Saturday, October 20, 2018

Instant coffee

In university residence we all lived on instant coffee. I have barely touched it since and actually gave up coffee itself almost twenty five years ago when i understood just how much sugar it led me to consume.  No one was happier than myself when i saw Stevia show up at Starbucks, though i now use scant sweeteners. It has allowed my wife to end much of her sugar habit.  Bulk sales ofstevia packets cannot be too far out.

It has been a long ride and it is good to see quality is slowly inching ahead.  While i was in Europe this spring i was able to enjoy ample cappuccino as my usual tea preferences were hard to sustain.  Otherwise i now drink it rarely except as treat.

That market and the specialty market is certainly expanding thanks to Starbucks and its imitators, even now in China.  Whether the instant market has a real niche or not beyond what i just described as a necessary evil or not remains to be proven.  A quality decaf could compete with chocolate.. 

Instant coffee

October 10, 2018

A magic moment

It’s the drinkable definition of instant gratification. So why don’t most Americans take their coffee in powdered form?
It got off to a bad start. The first powders were made using intense heat that damaged the delicate, supremely flavorful oils that give coffee its aroma. During World War I, the tiny envelopes rationed to American soldiers were credited with greatly improving morale, but breakfast table standards were higher. Around the world, more than a third of coffee drinkers stir it up, both for convenience and specialty drinks. 

Even if you have a taste for fine coffee, you may soon be among them. Our age of creeping coffee mania means it’s now possible to pay $2, $3, even $6 a cup for instant coffees made from single-origin, fair trade coffee beans, using methods that preserve their flavor. The challenge for the new wave of US-based instant coffee disruptors like Sudden, Voila, and Swift Cup is that decades of famous advertising means the medium is synonymous with iconic brands like Sanka and Folgers Crystals—warm memories but mediocre taste.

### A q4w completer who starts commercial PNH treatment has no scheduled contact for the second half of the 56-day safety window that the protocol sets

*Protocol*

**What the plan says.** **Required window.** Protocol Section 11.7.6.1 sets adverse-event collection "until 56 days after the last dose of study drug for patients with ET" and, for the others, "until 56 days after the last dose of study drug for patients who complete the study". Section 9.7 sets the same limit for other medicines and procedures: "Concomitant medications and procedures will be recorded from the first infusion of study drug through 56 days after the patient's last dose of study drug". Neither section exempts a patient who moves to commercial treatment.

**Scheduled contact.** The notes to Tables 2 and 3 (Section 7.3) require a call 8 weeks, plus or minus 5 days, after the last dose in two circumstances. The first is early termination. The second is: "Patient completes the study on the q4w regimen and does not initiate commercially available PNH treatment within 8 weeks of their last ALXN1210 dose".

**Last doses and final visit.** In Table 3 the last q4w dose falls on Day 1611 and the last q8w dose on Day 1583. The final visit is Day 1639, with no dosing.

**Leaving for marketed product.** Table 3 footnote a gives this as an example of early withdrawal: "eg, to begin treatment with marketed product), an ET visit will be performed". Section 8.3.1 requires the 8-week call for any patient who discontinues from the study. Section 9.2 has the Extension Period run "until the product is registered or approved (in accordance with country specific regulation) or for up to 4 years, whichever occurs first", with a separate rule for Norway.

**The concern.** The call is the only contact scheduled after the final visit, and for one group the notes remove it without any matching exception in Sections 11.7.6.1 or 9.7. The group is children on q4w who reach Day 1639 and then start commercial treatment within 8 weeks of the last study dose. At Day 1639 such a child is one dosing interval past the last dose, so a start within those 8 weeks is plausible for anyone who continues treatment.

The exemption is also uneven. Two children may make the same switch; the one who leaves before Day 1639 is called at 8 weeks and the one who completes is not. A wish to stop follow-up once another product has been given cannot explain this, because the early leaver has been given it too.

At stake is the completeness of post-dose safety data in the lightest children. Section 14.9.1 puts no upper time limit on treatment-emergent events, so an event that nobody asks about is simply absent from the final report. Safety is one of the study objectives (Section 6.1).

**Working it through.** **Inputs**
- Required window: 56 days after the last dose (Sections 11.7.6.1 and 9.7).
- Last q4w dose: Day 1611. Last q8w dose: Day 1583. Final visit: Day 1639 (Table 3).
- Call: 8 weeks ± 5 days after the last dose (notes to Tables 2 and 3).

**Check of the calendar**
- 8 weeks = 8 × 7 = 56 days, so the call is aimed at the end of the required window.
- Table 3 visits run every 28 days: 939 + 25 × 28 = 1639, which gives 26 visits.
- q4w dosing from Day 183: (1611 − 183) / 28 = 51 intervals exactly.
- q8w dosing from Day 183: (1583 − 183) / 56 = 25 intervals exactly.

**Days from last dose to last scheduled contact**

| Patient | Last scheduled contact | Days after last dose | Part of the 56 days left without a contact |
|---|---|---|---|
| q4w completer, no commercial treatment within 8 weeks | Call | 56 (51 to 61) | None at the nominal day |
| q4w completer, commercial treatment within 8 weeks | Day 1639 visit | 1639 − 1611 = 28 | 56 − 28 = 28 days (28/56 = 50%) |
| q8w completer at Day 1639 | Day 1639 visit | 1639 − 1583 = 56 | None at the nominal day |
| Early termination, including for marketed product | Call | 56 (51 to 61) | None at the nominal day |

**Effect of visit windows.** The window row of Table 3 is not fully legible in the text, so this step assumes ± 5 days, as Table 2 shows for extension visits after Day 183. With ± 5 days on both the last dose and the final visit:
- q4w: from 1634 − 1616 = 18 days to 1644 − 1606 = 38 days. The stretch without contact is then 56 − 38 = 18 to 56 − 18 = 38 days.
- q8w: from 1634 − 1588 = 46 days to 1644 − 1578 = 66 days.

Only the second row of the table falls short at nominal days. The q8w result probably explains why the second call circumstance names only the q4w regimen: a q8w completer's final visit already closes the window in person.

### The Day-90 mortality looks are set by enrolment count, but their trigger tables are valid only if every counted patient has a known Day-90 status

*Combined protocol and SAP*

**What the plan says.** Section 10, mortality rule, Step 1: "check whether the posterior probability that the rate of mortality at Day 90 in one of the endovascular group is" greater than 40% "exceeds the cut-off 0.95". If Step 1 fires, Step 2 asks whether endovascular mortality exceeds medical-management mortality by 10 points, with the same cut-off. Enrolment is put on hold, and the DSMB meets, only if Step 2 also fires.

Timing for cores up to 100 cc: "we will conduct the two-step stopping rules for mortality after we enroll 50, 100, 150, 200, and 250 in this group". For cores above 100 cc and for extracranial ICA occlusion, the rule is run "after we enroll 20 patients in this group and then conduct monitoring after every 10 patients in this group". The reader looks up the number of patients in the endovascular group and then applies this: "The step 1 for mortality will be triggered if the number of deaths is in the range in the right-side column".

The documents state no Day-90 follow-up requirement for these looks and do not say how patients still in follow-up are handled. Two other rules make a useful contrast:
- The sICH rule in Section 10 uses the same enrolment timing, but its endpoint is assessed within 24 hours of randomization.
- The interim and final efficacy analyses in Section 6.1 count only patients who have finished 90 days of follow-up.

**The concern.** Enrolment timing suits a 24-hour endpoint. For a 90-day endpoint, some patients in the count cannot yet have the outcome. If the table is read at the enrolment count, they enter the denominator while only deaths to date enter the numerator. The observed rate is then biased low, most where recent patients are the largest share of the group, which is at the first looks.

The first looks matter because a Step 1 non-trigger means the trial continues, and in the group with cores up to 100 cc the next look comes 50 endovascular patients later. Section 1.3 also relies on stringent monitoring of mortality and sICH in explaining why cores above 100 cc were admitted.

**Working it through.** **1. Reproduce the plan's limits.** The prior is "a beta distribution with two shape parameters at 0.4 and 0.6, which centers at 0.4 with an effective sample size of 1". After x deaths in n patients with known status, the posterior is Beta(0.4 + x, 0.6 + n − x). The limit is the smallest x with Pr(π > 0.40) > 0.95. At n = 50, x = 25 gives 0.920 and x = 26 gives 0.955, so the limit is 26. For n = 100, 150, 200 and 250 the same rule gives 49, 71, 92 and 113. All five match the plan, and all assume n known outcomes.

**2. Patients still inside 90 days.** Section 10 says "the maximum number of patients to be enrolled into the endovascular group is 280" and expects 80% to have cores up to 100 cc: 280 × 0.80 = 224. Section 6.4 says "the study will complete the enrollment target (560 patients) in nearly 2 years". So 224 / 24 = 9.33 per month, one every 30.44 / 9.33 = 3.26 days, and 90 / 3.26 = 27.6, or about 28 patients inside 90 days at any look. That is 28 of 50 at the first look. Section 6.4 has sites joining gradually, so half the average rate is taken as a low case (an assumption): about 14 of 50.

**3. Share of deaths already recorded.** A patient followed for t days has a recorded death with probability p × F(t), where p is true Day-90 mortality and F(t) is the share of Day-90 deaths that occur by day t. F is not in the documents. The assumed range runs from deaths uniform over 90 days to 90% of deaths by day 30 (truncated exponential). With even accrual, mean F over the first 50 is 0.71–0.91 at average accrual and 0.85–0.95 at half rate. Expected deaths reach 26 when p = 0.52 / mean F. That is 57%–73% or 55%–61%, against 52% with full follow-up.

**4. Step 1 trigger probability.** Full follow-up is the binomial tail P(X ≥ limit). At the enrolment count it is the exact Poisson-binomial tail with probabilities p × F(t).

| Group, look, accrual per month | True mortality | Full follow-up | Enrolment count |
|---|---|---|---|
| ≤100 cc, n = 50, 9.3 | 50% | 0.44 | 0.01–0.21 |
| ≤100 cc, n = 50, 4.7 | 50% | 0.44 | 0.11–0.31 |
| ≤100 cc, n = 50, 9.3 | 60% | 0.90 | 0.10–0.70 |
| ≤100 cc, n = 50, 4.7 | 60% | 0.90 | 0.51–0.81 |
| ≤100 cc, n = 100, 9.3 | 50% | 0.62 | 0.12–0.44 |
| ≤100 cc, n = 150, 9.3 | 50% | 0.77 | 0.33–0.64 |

Put the kettle on and let’s celebrate the moments of our lives, and whatever comes next.
Reuters/Pierre Albouy

$9.1 billion: Nescafé sales in 2017
3: Cups of coffee the average person living in mainland China drinks each year
20: Estimated percent increase, yearly, for Chinese demand for coffee
$28: Price for an eight-cup pack of Sudden single-origin instant coffee
$13.65: Price for a 16 oz. can of Folgers Crystals, which makes approximately 180 8 oz. cups
34: Percent of retail coffee sales that are instant, worldwide
317: Cups of instant coffee per capita that Georgians, the world’s leading instant coffee drinkers, consumed in 2016, according to Euromonitor
5,500: Cups of Nescafé consumed each second, worldwide
37,000: Pounds of instant coffee a day the US military consumed by the end of World War I

How it's made
The art of sublimation

There are two basic ways to make instant coffee. In 1938, Nescafé invented a process of spraying coffee into a very hot, very dry camber. The water quickly evaporates, leaving behind a coffee powder that can be rehydrated. The problem is that many of the volatile chemical compounds that give coffee its aroma and flavor are damaged or lost in the process. 
In the 1960s, freeze drying became the method of choice for most instant coffee. This process starts with brewed coffee, which is then reduced down to a thick paste, frozen, and then reheated under pressure, during which sublimation occurs. Recall the water cycle: usually water has to pass from solid to liquid form to reach its gas phase. Sublimation skips that step by putting frozen coffee under intense pressure, allowing more flavor to remain.

Brief history
1889: David Strang applies for a patent for soluble coffee powder in New Zealand
1901: Satori Kato, a Japanese chemist, serves his dried-coffee powder at the Pan-American Exposition in Buffalo, NY
1904: The first decaffeinated coffee is sold in Europe under the name Kaffee Hag
1910: Brooklyn, NY-based G. Washington Coffee Refining Co. starts producing the first mass market instant coffee
1923: Sanka is introduced to the US and a nation becomes hooked on the idea of instant decaf